(Adds detail about 737 MAX and A321 competition)
By Alwyn Scott
SEATTLE, Nov 20 (Reuters) - Boeing Co has no plans to extend the range of its forthcoming 737 MAX 9 jetliner in response to Airbus Group’s move to offer a long-range version of its competing A321 aircraft, a senior Boeing executive said on Thursday.
“We are very happy with where the MAX 9 sits and feel the competition is simply doing things to catch up with it,” Randy Tinseth, vice president of marketing at Boeing Commercial Airplanes, said in an interview.
Last month, Airbus said it would add fuel tanks to the A321neo to increase its range, targeting a market niche left open by the out-of-production Boeing 757. Airbus said the plane’s range would be about 100 nautical miles more than that of the 757-200W.
The market for these single-aisle aircraft is crucial for both companies, as it will account for nearly 70 percent of new aircraft deliveries worth some $2.5 trillion over the next 20 years, according to Boeing’s estimates.
Airbus recently said demand for the larger A321 model is prompting it to start its production on U.S. soil with that model instead of the A320 as originally planned.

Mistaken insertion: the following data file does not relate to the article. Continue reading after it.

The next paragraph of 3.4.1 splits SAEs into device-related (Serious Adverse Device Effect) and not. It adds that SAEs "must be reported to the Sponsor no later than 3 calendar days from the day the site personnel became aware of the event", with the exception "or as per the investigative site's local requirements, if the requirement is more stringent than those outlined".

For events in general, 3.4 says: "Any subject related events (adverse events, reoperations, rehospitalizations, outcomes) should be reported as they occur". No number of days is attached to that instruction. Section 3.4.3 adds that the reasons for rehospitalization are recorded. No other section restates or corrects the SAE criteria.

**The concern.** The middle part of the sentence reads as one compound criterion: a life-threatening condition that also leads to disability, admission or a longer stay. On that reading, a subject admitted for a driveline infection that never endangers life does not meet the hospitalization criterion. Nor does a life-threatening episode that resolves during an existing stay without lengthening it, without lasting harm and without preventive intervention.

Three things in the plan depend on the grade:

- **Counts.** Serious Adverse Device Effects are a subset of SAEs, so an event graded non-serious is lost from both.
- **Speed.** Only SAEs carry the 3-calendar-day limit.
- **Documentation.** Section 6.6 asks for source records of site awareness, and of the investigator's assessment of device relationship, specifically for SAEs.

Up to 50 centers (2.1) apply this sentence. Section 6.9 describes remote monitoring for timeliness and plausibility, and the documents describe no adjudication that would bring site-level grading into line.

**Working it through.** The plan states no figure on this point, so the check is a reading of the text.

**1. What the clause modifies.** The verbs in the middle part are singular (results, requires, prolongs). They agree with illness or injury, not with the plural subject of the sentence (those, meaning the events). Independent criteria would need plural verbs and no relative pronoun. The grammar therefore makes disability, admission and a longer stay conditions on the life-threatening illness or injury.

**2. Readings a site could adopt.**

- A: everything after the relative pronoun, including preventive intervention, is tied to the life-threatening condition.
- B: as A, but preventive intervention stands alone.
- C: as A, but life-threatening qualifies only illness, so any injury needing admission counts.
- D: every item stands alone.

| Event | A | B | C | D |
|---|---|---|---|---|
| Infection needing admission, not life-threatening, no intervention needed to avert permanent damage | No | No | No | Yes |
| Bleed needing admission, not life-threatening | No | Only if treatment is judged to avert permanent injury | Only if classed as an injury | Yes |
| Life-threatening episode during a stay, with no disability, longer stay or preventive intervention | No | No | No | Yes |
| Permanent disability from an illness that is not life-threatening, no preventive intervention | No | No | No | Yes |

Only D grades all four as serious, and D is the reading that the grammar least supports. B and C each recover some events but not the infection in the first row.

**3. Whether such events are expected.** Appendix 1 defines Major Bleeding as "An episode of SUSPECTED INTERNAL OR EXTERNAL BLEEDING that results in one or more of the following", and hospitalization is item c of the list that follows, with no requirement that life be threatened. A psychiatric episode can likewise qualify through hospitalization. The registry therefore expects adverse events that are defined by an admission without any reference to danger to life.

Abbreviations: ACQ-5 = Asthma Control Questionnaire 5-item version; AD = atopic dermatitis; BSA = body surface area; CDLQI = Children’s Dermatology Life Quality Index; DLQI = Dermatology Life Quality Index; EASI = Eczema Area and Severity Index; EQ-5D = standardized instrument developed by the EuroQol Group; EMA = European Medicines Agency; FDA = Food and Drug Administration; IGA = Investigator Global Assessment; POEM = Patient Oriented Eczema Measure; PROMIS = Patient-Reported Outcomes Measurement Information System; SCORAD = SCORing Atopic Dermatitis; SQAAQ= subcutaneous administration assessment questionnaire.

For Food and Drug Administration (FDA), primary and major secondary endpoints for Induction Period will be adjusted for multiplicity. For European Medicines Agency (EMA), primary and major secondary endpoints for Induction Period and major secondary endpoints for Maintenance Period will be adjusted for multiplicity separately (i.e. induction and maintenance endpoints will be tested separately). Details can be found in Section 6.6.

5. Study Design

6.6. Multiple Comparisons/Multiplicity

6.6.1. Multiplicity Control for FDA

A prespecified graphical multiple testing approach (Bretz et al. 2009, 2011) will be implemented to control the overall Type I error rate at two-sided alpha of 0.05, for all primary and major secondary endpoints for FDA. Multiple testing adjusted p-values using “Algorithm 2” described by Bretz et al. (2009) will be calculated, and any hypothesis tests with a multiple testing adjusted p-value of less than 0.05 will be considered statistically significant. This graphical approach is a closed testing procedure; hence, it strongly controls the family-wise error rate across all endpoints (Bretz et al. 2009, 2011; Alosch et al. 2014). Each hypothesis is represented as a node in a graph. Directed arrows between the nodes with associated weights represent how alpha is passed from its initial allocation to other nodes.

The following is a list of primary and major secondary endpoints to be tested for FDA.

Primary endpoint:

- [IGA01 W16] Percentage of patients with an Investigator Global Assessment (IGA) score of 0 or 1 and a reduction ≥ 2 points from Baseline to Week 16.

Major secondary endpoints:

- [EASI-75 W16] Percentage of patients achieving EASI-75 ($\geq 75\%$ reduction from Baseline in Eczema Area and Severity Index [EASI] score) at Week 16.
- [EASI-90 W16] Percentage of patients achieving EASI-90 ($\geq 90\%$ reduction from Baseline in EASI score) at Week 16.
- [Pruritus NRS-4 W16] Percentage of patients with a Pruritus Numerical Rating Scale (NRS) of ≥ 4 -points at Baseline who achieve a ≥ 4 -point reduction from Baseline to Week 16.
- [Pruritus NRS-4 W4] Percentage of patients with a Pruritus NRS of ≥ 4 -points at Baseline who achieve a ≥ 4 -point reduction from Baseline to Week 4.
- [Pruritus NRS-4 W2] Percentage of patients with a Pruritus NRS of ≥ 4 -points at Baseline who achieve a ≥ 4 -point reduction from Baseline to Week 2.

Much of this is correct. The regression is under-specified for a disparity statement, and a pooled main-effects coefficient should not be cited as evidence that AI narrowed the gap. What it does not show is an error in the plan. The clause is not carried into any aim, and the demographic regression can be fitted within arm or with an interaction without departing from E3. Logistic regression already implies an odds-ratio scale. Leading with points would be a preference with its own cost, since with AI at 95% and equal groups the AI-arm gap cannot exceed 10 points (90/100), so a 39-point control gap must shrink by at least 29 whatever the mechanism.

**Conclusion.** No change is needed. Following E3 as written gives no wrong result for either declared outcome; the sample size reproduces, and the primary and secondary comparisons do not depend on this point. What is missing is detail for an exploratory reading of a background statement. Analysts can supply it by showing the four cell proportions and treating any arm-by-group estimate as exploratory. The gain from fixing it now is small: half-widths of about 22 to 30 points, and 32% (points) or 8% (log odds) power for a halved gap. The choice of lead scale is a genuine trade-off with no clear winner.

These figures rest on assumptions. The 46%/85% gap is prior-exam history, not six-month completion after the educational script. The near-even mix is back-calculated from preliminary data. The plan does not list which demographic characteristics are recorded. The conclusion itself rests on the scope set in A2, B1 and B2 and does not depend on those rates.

Some airlines have been “upgauging” to larger jets to lower per-seat costs. The 321 seats about 185 passengers in a two-class configuration, compared with 150 for the A320.
Boeing said it sees the single-aisle market centered around planes with 160 seats in a two-class configuration, about the size of the 737 MAX 8. The larger MAX 9 carries about 180 passengers in two classes.
Tinseth said Boeing can already put an additional fuel tank on the 737 MAX 9. But the company does not see a business case in making an extended-range version of the plane.
“Anything that you look at in that market segment to increase the range of that airplane, I think it would come with small returns,” he said.
Boeing’s chief executive officer, Jim McNerney, said earlier this month that the company would bring out a 737 MAX replacement around 2030, with a new fuselage, wings and engines. That plane will also address the gap left by the 757. (Reporting by Alwyn Scott; Editing by David Gregorio and Leslie Adler)